Octhum: a tool to unify different Artificial Intelligence approaches
Artificial Intelligences, in few words, are models that simulate human brains. For an example, Neural Networks, one of more famous artificial intelligence approach, learn about a scope (through an information database file or another font that contains patterns), simulate the neurons signals and your connections (synapsis), considering the weight of each one in a “brain processing”. Exactly this happens in our brain: we grew up learning patterns our entire life, classifying them in images, audios, and touches.
The great problem is that there isn’t an easy way to reuse artificial intelligence software, as we reuse our brain to process everything. If you need to work with tumor patterns, you will need to acquire a neural network that will have specific synapsis weights, and neuron quantities applied to this scope. If you are a biologist and need to recognize whales species by their noises, you will need to acquire another neural network platform, containing synapsis weights and neuron quantities completely different than the first case.
Octhum was made to solve this problem, training the intelligences with many models, verifying which model is the best and use it. In this way, we can use various scopes in the same platform, with each scope using the model that best suits. This is possible because Octhum requires the same formatting in the database file content.
Below we have two examples: an intelligence to decide what’s the color, based in RGB inputted, and another intelligence to decide what’s the abalone’s sex, based in some characteristics, like rings number, viscera weight, height, width, and others.
In the first intelligence, we should format the CSV file (used as database file in Octhum neural networks training) as in the image below, where the first column contains the final classifications, and other columns contain the inputs (or variables) associated with each classification. The second and third lines contain the minimum and maximum values of each variable (only to validation).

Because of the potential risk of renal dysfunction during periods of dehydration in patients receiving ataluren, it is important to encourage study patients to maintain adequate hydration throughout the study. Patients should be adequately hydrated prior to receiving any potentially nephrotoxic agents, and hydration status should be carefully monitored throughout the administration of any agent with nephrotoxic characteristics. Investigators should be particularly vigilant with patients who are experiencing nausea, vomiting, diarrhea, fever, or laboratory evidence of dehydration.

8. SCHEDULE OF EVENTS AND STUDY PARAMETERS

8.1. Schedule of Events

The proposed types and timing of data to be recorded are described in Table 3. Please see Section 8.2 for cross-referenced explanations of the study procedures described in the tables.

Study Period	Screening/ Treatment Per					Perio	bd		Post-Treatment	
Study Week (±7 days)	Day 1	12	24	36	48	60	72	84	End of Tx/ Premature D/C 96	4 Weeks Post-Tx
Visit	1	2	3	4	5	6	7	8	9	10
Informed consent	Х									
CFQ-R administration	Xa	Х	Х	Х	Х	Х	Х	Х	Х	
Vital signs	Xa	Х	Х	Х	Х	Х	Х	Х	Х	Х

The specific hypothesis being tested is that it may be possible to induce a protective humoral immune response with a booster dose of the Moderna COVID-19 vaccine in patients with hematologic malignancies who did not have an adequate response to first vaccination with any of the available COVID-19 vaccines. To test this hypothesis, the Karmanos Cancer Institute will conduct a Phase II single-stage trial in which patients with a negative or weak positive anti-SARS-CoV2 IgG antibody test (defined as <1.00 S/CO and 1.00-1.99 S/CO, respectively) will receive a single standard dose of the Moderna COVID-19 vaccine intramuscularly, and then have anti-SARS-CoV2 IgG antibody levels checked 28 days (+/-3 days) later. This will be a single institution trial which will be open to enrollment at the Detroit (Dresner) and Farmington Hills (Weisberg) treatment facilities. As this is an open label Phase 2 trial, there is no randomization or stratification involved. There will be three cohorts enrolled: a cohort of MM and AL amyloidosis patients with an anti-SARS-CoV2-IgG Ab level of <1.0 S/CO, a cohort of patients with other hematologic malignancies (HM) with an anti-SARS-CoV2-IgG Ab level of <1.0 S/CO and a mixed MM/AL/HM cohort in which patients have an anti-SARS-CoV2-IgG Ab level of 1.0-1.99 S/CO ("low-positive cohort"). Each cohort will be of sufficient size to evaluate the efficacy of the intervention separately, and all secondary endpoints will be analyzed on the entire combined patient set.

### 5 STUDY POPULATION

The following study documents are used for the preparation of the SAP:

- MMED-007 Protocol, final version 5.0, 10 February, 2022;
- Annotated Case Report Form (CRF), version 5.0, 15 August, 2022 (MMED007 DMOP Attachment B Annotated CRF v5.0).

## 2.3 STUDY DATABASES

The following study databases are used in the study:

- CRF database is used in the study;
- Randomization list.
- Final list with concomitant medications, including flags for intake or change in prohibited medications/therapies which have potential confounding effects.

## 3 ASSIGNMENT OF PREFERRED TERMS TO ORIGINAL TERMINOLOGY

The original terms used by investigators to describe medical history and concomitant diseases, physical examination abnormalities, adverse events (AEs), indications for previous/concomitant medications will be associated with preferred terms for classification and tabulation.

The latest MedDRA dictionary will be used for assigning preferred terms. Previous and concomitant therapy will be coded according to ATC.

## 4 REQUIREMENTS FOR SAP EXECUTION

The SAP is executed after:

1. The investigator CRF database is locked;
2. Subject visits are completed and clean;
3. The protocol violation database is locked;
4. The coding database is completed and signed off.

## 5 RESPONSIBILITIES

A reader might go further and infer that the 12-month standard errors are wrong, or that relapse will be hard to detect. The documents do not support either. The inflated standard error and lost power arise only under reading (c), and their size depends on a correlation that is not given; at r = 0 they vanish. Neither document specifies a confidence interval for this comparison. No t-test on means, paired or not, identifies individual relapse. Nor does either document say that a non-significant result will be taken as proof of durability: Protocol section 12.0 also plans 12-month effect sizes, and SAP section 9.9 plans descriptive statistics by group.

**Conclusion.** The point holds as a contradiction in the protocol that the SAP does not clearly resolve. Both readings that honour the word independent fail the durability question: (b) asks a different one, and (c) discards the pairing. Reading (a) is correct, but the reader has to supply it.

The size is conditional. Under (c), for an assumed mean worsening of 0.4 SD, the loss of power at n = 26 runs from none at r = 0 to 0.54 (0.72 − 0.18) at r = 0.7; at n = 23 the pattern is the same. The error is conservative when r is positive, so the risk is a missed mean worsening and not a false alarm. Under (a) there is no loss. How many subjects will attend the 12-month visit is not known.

In the second intelligence, we should format the CSV file as we did in first intelligence, maintaining the same structure. To train any intelligence, the file format should be the same.
Octhum will process these databases and will store the configured neural network, accessing it when the user wants to use the intelligence. When this happens, Octhum receives the values of the variables (defined by the user), input them in a neural network, and give a response with the final classification. The images below show the first intelligence being used.
In the second intelligence, we have a greater database, with more cases and variables, and final classifications can be male (M), female (F), and undefined (I). Below, the Octhum receiving variables input to process them and return a response, the abalone’s sex.
Trained the two intelligences, we can use both at any time, without change the Octhum Core, changing only the input database format to the format shown above.
All of this showed previously was made with only one software, changing only the input database file layout. If anyone wants to use neural networks, in any scope, only need to format a CSV file properly, and use it in Octhum.
Octhum is an open-source REST API developed in PHP that works based on SaaS technology, allowing third-party software customization (to forecast sells in an ERP, for example). Octhum is still little, but has the potential to be a great platform,
- allowing more file database formats (JSON, for example) to make the process easier to third-part software through API;
- working with more artificial intelligence approaches, like specialist systems, genetic algorithms, and others;
- using some container (like Docker), to process the various architectures in a parallel way;
- working with many input types, like image and sounds.